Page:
This is the area we were going to walk out if we could find our way!

I won't go on about the Hut and its significants, you can google that if you wish but its a nice little dark shelter.

In which Adam has a little lie down in!

Not long after getting there another man turns up and proceeds to set up camp in the bush and as luck would have it the weather looked like it may start to clear and allow us to climb some peaks tomorrow.

We set up camp and made some soup.

Cant complain about the backdrop ;)

We then proceeded to cook tea, had a chat with our new friend and watched as another group of younger people arrived and set up in the bush.

It was starting to get really cold and quite a breeze came up so it was off to lay in our nice warm bed and read a book.

We cooked some damper in the Trangia....just to prove its possible, but yummo it was beautiful.

We then went to sleep......well actually we didn't really sleep. The weather got really rough. Little did we know a massive cold front had blown in and all Tassies higher peaks were covered in snow.
The wind gusts were that bad at times we were certain our tent was going to take off with us in it!
However we put ear plugs in and tried to ignore it, except I found it difficult because even though I was wearing nearly every bit of clothing I took, I was still quite cold for some reason. Adam was toasty in his minus 5 sleeping bag but mine was not rated anywhere near as good. I made the mistake of thinking thermals and extra clothing would keep me warm if it got too far below freezing.

Anyway what seemed like an eternity of laying there being cold, daylight came ensuring any sleep was very limited if any was had at all.

As it turns out we had put some heavy items in the inner tents pockets which had weighed the sides down allowing water to run in the tent, so we were laying in a pool of icey cold water LOL
I was also thinking it must be a heavy frost because the tent looked like it had a heavy film of ice on was snow!!

So we had some breaky in the hut, and packed our backpacks in the hut with all our wet gear and made the decision that we had to walk out of the area today.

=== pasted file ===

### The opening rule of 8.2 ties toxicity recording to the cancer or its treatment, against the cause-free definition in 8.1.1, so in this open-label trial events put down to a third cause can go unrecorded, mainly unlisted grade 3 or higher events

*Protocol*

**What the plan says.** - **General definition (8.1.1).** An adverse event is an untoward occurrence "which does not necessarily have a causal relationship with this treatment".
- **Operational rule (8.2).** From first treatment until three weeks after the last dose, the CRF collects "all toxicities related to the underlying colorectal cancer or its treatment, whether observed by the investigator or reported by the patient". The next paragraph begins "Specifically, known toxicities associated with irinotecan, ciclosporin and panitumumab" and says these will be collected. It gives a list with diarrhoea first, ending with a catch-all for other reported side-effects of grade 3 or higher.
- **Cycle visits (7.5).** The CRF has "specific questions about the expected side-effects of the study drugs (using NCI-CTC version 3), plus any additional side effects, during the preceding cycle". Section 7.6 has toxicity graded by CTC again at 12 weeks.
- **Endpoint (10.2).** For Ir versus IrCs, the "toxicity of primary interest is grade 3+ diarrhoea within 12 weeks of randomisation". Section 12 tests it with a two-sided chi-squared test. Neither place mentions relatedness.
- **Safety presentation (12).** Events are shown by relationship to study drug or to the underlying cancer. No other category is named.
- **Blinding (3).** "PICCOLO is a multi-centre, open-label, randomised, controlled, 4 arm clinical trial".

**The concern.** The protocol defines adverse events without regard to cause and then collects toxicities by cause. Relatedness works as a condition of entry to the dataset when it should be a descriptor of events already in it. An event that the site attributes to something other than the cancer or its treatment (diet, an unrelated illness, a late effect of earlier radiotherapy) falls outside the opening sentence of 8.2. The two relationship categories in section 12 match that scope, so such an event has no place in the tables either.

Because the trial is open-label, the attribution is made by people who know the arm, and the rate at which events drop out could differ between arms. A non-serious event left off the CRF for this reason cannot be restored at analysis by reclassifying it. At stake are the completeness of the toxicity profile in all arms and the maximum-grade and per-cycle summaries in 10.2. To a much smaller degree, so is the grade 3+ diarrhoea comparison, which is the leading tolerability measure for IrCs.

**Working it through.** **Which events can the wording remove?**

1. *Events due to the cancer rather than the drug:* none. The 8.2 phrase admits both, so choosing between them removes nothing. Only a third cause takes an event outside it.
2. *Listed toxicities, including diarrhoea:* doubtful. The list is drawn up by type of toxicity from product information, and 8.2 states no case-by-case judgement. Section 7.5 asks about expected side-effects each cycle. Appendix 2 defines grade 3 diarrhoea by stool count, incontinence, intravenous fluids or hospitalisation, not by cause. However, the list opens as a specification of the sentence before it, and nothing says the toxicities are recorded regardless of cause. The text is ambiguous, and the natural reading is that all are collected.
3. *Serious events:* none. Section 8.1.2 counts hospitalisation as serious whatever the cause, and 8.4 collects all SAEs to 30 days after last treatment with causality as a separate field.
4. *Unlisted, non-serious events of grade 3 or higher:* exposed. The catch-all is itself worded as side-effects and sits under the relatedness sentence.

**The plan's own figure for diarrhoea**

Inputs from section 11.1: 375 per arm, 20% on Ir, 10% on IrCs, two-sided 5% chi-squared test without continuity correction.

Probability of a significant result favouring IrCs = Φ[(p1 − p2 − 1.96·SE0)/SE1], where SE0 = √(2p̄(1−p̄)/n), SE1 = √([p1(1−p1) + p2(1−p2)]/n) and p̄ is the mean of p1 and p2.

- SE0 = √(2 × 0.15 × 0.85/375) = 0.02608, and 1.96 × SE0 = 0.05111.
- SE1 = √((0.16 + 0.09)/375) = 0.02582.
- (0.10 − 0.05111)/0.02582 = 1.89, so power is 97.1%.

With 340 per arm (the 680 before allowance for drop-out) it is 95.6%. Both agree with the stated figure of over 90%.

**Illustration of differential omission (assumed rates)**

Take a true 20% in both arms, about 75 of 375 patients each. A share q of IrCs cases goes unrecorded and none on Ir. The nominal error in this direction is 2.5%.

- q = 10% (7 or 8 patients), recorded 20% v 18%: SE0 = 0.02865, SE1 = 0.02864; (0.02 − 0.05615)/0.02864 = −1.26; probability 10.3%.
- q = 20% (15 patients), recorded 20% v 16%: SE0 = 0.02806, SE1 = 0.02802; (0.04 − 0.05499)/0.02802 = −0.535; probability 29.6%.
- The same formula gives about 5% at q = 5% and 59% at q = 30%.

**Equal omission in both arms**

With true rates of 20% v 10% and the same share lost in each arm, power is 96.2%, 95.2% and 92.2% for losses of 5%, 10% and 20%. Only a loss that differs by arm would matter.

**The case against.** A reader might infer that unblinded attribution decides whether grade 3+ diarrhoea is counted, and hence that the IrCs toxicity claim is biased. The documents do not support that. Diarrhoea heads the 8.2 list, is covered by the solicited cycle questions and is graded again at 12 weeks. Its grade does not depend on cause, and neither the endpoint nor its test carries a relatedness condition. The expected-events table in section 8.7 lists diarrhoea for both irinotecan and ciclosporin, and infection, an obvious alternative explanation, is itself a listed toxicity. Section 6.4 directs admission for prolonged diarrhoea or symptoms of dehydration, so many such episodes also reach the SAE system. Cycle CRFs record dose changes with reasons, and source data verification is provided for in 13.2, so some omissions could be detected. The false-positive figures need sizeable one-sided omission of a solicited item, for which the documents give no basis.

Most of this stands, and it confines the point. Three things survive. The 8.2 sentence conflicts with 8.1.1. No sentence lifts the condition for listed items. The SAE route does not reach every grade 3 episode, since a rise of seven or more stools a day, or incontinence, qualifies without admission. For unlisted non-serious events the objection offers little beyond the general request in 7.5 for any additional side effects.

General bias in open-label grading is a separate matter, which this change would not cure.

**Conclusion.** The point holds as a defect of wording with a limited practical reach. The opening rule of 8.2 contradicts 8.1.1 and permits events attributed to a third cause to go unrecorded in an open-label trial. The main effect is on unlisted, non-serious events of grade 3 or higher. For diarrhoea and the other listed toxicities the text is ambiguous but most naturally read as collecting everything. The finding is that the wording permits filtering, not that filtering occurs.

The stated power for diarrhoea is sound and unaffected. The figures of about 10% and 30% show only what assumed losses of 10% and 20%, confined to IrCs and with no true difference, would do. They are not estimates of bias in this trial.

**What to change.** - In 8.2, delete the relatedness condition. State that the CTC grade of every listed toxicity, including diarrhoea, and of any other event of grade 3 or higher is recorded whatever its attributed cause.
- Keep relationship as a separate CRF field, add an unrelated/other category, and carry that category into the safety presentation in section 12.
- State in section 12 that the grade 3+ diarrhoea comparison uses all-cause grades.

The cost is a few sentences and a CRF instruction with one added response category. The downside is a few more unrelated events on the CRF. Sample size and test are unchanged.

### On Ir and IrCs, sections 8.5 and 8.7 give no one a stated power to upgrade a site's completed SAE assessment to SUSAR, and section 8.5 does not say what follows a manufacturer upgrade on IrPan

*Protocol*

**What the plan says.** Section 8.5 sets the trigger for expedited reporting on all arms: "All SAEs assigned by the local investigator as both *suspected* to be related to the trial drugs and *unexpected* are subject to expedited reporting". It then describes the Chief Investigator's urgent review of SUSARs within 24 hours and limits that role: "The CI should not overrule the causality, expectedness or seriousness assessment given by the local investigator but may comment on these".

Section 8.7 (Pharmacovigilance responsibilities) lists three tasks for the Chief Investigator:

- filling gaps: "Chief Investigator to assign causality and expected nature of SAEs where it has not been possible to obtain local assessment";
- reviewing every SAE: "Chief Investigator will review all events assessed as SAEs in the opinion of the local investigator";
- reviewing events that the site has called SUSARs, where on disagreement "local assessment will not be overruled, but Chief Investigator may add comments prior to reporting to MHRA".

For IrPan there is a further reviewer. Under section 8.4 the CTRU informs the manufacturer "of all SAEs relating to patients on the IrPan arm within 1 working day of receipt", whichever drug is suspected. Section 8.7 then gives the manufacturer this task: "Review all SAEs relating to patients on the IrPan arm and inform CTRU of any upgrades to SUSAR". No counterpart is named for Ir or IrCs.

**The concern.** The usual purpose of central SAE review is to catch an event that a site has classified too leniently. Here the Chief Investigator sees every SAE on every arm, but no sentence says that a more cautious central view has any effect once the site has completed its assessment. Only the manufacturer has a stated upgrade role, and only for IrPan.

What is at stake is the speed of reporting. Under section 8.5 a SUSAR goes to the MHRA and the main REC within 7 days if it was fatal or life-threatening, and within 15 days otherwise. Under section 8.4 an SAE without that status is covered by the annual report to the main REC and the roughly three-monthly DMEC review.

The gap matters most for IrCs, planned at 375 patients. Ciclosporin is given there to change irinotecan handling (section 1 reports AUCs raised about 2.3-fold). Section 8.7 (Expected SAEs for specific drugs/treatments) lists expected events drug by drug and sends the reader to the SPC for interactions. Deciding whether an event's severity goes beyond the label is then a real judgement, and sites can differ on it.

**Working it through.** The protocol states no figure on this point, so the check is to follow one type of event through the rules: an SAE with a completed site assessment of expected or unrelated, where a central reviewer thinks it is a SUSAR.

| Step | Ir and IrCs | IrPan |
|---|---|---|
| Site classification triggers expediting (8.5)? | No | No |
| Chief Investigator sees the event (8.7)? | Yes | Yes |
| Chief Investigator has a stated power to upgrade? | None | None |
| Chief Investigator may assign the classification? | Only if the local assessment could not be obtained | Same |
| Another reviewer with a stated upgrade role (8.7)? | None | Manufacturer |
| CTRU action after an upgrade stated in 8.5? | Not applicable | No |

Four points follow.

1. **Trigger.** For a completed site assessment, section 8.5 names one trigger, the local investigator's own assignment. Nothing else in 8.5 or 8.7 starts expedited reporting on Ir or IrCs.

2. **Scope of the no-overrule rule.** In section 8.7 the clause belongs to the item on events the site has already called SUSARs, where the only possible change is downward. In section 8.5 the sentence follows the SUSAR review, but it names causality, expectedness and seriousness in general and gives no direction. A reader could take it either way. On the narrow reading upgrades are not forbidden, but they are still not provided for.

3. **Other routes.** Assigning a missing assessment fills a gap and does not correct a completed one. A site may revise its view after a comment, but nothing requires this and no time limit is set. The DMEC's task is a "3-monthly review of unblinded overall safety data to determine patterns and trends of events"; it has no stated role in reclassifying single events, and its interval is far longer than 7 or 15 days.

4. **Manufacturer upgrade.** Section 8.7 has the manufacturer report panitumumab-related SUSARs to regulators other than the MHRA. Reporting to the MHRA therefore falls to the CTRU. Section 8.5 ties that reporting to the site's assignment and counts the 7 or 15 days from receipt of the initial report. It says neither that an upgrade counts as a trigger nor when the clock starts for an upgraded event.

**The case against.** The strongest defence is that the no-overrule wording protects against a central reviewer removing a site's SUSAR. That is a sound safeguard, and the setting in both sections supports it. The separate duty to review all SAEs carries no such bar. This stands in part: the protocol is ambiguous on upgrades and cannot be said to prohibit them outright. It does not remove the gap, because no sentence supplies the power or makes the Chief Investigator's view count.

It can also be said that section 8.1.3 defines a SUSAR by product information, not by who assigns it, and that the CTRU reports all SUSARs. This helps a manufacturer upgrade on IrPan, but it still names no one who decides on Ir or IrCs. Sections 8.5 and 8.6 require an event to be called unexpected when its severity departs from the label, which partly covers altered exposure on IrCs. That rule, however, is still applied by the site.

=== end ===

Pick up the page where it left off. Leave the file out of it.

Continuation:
We planned on spending two nights so we could climb some of the peaks but spending another night in the area now that we had wet gear and given that my sleeping bag was not performing in this environment (especially now it was damp!) was not a wise decision, so we had no choice but to head out today.

And also given that it was now snowing quite heavy it would have been foolish to risk another night because it may have turned into a few more nights if we couldn't walk out!

We did decide to still take on the unmarked track for the walk out though LOL It was only 15 Klm's so what could possibly go wrong?

So off into the snow and unmarked track we go.........

The good thing about being packed up and heading off into the snow and wind is that we are very warm while we are walking. In fact most of our warm clothes are in our packs, our rain jackets and thermals are more than enough to keep us quite hot while walking.

We are some what excited to be trying to find our way in these conditions. The first couple of kilometres was a scrub and bush bash through some very wet grounds using nothing but a waypoint on the GPS to guide us in the general direction.

But as we were advised when planning this trip, Lake Ball was easy enough to find and soon enough we were on a well worn track and was very confident we were on the right track out of here!

The photos as you may have noticed are getting quite blurry! This is because I was unable to dry the lens with my wet gloves on our little point and shoot water proof camera.

But the track bashed its way past Lake Ball and Lake Adelaide in what would have been an absolutely amazing track if it wasn't for the appalling conditions we were encountering.
This is our sort of terrain and to be honest the conditions were our first real experience at snow and blizzards and rain and we were in a warped sort of way really enjoying the challenge LOL
Shame we could hardly see our surroundings most of the time ;)

We arrived at another hut, this one was Built by Ray Miles. The Miles family is or at least was well known in the Molecreek area when I was in school.....assuming its the same family, which Im sure it would have been!